Author:Franz Krause (University of Cologne)
Paper short abstract:
Examining why the conflicts between different uses of the Kemi River in Finnish Lapland usually focus on its rapids, this paper suggests that for river dwellers, the rapids epitomise the life-giving powers of the river.
Paper long abstract:
The Kemi River in Finnish Lapland is frequently called the 'stream of life' by its riparian inhabitants, for its central role in the histories of places and people. This paper considers why most attention is focused on the river's rapids. The best fishing places are said to be close to these; they provide the most challenging stretches for boating and rafting; offer a remarkable visual and aural spectacle, and are the most appropriate sites for hydropower dams.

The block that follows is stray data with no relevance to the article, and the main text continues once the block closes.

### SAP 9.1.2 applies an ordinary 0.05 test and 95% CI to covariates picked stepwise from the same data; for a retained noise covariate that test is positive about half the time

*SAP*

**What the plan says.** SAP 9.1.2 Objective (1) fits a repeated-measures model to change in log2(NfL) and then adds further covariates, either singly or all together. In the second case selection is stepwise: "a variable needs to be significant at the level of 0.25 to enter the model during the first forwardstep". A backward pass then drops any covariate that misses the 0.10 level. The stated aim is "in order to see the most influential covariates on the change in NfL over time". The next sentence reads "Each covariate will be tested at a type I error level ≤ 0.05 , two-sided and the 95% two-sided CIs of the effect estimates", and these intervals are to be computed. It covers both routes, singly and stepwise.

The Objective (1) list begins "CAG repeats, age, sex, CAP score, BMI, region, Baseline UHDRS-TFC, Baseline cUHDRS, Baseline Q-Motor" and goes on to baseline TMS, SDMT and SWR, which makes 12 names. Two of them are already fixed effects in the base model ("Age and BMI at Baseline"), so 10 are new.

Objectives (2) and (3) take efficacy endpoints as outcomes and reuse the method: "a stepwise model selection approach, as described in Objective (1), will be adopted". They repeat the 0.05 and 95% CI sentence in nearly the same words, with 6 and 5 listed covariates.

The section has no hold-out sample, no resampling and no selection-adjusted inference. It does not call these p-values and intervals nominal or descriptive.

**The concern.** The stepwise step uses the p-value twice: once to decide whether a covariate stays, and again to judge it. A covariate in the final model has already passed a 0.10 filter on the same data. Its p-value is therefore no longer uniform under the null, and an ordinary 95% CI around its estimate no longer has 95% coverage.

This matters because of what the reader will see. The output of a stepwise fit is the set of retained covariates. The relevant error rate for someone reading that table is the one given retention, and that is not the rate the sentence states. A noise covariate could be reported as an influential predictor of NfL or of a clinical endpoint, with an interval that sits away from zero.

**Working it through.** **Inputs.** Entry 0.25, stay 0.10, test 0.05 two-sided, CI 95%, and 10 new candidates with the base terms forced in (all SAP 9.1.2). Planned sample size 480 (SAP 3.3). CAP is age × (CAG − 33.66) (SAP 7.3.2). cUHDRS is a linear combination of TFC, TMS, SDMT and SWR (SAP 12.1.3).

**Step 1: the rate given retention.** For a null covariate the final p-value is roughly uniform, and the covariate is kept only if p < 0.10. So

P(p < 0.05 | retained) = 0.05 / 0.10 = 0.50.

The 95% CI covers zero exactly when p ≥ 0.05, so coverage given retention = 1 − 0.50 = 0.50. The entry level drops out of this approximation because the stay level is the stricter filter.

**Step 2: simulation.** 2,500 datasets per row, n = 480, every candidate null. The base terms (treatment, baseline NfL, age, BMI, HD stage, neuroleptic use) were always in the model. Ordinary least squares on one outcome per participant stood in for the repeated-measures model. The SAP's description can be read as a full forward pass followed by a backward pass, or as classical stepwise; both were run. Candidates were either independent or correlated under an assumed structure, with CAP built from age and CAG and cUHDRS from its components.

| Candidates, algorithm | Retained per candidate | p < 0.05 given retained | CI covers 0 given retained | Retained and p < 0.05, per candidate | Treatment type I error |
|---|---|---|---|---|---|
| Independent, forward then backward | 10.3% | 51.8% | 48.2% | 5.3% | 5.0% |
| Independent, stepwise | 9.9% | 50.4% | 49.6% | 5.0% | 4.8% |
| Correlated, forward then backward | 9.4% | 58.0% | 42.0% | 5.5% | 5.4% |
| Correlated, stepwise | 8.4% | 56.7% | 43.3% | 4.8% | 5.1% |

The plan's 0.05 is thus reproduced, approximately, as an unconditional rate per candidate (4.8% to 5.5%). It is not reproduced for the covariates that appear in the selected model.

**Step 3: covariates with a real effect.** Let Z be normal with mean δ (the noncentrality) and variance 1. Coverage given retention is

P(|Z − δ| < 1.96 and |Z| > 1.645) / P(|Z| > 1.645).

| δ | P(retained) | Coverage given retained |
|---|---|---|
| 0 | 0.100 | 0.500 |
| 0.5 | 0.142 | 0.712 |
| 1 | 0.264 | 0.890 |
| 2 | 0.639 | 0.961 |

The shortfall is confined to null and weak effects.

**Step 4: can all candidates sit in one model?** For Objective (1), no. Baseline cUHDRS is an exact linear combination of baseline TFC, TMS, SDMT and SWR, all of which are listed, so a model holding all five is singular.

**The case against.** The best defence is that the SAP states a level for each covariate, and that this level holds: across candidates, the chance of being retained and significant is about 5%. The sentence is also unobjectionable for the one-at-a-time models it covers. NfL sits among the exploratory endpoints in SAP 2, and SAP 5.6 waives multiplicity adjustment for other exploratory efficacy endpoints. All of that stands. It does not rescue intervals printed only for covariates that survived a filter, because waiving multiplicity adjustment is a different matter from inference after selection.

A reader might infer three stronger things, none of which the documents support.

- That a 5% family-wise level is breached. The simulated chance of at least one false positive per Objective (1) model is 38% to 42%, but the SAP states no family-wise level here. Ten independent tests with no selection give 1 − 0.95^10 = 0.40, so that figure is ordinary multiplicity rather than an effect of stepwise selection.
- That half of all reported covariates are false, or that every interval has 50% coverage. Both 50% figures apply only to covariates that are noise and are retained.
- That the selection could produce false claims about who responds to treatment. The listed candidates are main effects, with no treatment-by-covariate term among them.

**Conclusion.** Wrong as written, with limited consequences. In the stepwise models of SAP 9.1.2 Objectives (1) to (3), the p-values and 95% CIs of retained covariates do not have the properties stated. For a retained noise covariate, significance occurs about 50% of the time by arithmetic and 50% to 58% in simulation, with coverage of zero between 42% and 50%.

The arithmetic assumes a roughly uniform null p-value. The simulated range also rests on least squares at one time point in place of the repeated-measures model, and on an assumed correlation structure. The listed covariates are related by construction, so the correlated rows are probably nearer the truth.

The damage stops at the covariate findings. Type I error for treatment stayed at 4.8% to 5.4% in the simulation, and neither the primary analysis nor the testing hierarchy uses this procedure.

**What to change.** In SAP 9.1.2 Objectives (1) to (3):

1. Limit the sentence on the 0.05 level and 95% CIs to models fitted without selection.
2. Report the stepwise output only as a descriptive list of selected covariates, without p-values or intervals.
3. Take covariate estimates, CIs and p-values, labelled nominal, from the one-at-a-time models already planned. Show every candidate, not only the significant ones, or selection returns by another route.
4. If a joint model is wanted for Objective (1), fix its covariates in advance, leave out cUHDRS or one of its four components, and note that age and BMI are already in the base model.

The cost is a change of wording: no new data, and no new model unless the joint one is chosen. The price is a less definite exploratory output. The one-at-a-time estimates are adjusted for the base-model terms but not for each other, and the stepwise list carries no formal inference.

The ethnography suggests that, for many people, the rapids epitomise the river, embodying many intrinsic characteristics: its energy, its fish and its heterogeneous movements. Experiencing and talking about the river means visiting and debating the fate of its rapids. Rapids are also the focus of conflicts concerning river use. In the 1900s, the powerful Timber Floating Association regarded them as obstacles and transformed many into un-obstructive channels. Later, many rapids have been inundated by hydroelectric schemes. And most recently, the Environmental Administration has 'reinstalled' multiple rapids to attract prestigious fish species and tourists.
This paper argues that the pivotal position of rapids in the Kemi River resonates with their display of what river dwellers regard as the specific powers and properties of river water. The river is most 'river-like' in its rapids: it is in their incessant movements, their oxygen-rich waters, their sounds and their force that the 'stream of life' is particularly tangible, exploitable, and contested.
Living water: the powers and politics of a vital substance